The Stacks project

\begin{equation*} \DeclareMathOperator\Coim{Coim} \DeclareMathOperator\Coker{Coker} \DeclareMathOperator\Ext{Ext} \DeclareMathOperator\Hom{Hom} \DeclareMathOperator\Im{Im} \DeclareMathOperator\Ker{Ker} \DeclareMathOperator\Mor{Mor} \DeclareMathOperator\Ob{Ob} \DeclareMathOperator\Sh{Sh} \DeclareMathOperator\SheafExt{\mathcal{E}\mathit{xt}} \DeclareMathOperator\SheafHom{\mathcal{H}\mathit{om}} \DeclareMathOperator\Spec{Spec} \newcommand\colim{\mathop{\mathrm{colim}}\nolimits} \newcommand\lim{\mathop{\mathrm{lim}}\nolimits} \newcommand\Qcoh{\mathit{Qcoh}} \newcommand\Sch{\mathit{Sch}} \newcommand\QCohstack{\mathcal{QC}\!\mathit{oh}} \newcommand\Cohstack{\mathcal{C}\!\mathit{oh}} \newcommand\Spacesstack{\mathcal{S}\!\mathit{paces}} \newcommand\Quotfunctor{\mathrm{Quot}} \newcommand\Hilbfunctor{\mathrm{Hilb}} \newcommand\Curvesstack{\mathcal{C}\!\mathit{urves}} \newcommand\Polarizedstack{\mathcal{P}\!\mathit{olarized}} \newcommand\Complexesstack{\mathcal{C}\!\mathit{omplexes}} \newcommand\Pic{\mathop{\mathrm{Pic}}\nolimits} \newcommand\Picardstack{\mathcal{P}\!\mathit{ic}} \newcommand\Picardfunctor{\mathrm{Pic}} \newcommand\Deformationcategory{\mathcal{D}\!\mathit{ef}} \end{equation*}

10.132 The naive cotangent complex

Let $R \to S$ be a ring map. Denote $R[S]$ the polynomial ring whose variables are the elements $s \in S$. Let's denote $[s] \in R[S]$ the variable corresponding to $s \in S$. Thus $R[S]$ is a free $R$-module on the basis elements $[s_1] \ldots [s_ n]$ where $s_1, \ldots , s_ n$ ranges over all unordered sequences of elements of $S$. There is a canonical surjection

10.132.0.1
\begin{equation} \label{algebra-equation-canonical-presentation} R[S] \longrightarrow S,\quad [s] \longmapsto s \end{equation}

whose kernel we denote $I \subset R[S]$. It is a simple observation that $I$ is generated by the elements $[s + s'] - [s] - [s']$, $[s][s'] - [ss']$ and $[r] - r$. According to Lemma 10.130.9 there is a canonical map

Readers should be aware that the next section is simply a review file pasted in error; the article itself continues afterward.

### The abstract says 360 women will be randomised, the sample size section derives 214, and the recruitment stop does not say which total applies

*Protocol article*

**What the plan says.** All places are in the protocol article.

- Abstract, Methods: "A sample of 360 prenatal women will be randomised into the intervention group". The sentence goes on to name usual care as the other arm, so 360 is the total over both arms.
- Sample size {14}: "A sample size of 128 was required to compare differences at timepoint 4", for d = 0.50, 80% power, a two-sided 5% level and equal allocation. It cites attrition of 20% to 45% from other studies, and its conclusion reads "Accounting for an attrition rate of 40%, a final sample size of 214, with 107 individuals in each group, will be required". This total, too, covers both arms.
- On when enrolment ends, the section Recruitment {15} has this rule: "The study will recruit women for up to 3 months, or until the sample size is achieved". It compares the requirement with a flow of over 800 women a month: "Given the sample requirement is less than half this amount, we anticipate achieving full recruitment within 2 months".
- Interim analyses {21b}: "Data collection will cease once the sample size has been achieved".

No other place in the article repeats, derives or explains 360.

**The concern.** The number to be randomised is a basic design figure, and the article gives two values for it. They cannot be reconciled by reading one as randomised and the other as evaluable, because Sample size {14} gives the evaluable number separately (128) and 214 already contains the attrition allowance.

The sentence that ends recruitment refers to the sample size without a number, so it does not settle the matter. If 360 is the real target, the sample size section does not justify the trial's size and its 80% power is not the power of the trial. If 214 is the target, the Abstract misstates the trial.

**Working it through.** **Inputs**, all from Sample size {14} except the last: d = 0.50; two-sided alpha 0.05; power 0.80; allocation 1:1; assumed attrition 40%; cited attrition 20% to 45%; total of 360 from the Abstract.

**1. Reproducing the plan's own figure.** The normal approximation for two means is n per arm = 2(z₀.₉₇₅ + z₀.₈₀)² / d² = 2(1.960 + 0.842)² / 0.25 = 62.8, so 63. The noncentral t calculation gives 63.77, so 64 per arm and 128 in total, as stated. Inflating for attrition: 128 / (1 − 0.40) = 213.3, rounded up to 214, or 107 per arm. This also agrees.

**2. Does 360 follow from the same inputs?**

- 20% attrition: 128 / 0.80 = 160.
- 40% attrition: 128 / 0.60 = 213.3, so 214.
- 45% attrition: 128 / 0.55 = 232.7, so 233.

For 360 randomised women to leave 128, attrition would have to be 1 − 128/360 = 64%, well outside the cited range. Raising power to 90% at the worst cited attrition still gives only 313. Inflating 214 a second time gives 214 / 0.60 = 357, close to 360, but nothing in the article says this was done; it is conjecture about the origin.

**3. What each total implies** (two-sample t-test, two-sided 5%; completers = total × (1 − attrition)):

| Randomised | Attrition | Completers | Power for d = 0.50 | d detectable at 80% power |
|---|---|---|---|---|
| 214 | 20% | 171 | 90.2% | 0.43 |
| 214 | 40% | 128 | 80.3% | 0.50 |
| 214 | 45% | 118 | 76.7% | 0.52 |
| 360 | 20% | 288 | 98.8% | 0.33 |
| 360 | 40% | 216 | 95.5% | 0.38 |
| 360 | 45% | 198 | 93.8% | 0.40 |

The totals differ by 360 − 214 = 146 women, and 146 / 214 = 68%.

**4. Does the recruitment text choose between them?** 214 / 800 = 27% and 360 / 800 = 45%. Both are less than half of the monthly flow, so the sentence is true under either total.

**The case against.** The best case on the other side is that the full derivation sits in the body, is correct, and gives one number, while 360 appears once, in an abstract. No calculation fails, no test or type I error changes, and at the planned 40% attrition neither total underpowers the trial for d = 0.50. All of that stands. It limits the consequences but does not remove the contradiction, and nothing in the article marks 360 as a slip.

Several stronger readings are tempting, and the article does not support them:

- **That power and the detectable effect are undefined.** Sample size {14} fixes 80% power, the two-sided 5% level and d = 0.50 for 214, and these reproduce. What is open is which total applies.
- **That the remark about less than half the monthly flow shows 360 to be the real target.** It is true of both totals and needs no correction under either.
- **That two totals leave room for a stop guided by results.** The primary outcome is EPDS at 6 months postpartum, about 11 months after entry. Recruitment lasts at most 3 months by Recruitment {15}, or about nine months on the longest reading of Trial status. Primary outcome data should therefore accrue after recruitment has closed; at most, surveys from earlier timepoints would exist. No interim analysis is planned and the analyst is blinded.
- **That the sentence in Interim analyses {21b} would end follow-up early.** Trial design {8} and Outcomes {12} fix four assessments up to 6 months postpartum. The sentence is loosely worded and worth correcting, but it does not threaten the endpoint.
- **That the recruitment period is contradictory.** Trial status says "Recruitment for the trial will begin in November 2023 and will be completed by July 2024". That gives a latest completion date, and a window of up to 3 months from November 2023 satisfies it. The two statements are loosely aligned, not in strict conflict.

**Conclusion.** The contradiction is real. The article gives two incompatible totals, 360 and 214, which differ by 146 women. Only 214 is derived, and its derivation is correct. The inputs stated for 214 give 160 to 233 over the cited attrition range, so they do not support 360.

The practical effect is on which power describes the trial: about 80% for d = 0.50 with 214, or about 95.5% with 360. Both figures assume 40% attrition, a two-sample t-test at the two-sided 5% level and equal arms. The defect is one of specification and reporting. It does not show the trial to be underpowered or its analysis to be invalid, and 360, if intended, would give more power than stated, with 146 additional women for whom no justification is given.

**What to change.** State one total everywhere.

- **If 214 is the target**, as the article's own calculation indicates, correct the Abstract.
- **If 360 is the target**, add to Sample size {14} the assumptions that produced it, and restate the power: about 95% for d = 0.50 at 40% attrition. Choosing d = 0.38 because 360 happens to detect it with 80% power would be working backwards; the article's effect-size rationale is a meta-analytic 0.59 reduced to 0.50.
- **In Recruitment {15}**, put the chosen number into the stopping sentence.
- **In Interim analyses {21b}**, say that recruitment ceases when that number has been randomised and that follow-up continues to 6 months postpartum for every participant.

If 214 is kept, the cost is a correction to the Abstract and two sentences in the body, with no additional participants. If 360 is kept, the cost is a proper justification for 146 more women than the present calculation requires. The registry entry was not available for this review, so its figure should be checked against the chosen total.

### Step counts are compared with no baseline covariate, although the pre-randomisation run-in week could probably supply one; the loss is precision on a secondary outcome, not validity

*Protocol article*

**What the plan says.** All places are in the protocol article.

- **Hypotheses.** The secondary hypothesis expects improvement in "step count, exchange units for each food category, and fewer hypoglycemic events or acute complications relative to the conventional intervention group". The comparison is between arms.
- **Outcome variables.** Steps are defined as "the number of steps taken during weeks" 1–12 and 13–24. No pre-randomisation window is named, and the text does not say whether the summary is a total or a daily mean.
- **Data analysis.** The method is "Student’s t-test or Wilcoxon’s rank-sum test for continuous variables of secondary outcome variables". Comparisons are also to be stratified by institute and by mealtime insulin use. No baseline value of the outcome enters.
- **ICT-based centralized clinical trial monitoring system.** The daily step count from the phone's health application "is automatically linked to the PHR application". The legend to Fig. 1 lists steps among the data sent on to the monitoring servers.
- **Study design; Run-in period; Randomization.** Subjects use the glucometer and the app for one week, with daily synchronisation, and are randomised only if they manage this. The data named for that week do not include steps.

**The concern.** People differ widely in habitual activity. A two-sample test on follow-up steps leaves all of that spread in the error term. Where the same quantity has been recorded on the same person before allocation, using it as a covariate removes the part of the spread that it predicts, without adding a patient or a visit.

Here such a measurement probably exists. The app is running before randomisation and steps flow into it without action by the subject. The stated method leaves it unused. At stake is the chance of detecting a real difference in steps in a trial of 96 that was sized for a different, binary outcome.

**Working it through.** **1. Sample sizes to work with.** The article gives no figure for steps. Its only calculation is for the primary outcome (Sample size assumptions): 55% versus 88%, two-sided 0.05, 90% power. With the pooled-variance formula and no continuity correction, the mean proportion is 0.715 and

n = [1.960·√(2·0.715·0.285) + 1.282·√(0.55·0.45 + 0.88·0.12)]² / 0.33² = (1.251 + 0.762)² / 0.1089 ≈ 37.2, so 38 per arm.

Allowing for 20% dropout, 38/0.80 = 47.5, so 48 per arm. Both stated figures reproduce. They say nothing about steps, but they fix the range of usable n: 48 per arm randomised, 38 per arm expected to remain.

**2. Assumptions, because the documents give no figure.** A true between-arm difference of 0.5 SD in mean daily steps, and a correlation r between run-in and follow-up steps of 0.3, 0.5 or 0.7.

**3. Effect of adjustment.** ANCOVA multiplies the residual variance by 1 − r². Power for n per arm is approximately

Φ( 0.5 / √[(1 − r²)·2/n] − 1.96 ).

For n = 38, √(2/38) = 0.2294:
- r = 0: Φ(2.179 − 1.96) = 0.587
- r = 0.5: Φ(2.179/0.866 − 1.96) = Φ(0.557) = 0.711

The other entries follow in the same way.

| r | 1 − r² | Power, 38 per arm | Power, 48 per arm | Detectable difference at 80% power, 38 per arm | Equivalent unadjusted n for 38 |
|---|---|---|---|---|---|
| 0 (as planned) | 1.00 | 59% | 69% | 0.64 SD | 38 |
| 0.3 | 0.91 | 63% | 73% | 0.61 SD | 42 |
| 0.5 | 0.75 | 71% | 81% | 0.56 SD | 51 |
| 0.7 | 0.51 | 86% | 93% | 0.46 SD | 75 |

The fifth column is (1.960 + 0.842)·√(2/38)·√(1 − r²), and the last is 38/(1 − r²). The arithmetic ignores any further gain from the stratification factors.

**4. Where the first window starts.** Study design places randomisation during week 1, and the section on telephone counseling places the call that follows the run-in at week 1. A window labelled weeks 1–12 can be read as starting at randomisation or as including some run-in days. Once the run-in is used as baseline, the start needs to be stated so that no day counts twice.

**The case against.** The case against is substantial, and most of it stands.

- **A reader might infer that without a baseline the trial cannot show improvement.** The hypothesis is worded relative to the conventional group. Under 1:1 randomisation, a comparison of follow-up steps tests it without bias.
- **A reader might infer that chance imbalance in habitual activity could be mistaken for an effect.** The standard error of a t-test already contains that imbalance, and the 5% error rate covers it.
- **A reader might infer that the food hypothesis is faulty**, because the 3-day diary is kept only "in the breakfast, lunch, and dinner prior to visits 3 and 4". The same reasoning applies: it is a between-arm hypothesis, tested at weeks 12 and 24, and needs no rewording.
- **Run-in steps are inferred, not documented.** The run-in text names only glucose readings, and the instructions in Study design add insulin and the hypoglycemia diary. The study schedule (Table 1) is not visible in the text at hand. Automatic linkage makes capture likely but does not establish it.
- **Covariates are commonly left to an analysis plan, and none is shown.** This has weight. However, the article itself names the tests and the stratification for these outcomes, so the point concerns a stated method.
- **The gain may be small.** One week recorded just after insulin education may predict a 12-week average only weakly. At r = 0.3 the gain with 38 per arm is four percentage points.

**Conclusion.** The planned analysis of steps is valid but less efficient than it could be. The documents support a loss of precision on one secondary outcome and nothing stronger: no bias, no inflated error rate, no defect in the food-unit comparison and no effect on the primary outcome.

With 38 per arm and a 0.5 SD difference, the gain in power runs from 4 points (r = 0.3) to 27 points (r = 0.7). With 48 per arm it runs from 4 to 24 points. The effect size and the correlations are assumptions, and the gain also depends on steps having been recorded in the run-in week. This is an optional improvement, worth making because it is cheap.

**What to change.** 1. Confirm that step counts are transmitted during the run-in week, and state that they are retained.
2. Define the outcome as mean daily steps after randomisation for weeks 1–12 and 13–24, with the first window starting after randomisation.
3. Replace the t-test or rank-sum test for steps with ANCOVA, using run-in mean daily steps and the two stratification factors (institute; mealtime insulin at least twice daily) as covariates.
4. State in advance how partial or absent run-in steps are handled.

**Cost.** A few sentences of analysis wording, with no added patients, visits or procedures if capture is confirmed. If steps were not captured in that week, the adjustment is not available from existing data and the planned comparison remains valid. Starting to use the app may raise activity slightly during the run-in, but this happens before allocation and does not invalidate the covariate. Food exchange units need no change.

10.132.0.2
\begin{equation} \label{algebra-equation-naive-cotangent-complex} I/I^2 \longrightarrow \Omega _{R[S]/R} \otimes _{R[S]} S \end{equation}

whose cokernel is canonically isomorphic to $\Omega _{S/R}$. Observe that the $S$-module $\Omega _{R[S]/R} \otimes _{R[S]} S$ is free on the generators $\text{d}[s]$.

Definition 10.132.1. Let $R \to S$ be a ring map. The naive cotangent complex $\mathop{N\! L}\nolimits _{S/R}$ is the chain complex (10.132.0.2)

\[ \mathop{N\! L}\nolimits _{S/R} = \left(I/I^2 \longrightarrow \Omega _{R[S]/R} \otimes _{R[S]} S\right) \]

with $I/I^2$ placed in (homological) degree $1$ and $\Omega _{R[S]/R} \otimes _{R[S]} S$ placed in degree $0$. We will denote $H_1(L_{S/R}) = H_1(\mathop{N\! L}\nolimits _{S/R})$1 the homology in degree $1$.

Before we continue let us say a few words about the actual cotangent complex (Cotangent, Section 84.3). Given a ring map $R \to S$ there exists a canonical simplicial $R$-algebra $P_\bullet $ whose terms are polynomial algebras and which comes equipped with a canonical homotopy equivalence

\[ P_\bullet \longrightarrow S \]

The cotangent complex $L_{S/R}$ of $S$ over $R$ is defined as the chain complex associated to the cosimplicial module

\[ \Omega _{P_\bullet /R} \otimes _{P_\bullet } S \]

The naive cotangent complex as defined above is canonically isomorphic to the truncation $\tau _{\leq 1}L_{S/R}$ (see Homology, Section 12.14 and Cotangent, Section 84.10). In particular, it is indeed the case that $H_1(\mathop{N\! L}\nolimits _{S/R}) = H_1(L_{S/R})$ so our definition is compatible with the one using the cotangent complex. Moreover, $H_0(L_{S/R}) = H_0(\mathop{N\! L}\nolimits _{S/R}) = \Omega _{S/R}$ as we've seen above.

Let $R \to S$ be a ring map. A presentation of $S$ over $R$ is a surjection $\alpha : P \to S$ of $R$-algebras where $P$ is a polynomial algebra (on a set of variables). Often, when $S$ is of finite type over $R$ we will indicate this by saying: “Let $R[x_1, \ldots , x_ n] \to S$ be a presentation of $S/R$”, or “Let $0 \to I \to R[x_1, \ldots , x_ n] \to S \to 0$ be a presentation of $S/R$” if we want to indicate that $I$ is the kernel of the presentation. Note that the map $R[S] \to S$ used to define the naive cotangent complex is an example of a presentation.

Note that for every presentation $\alpha $ we obtain a two term chain complex of $S$-modules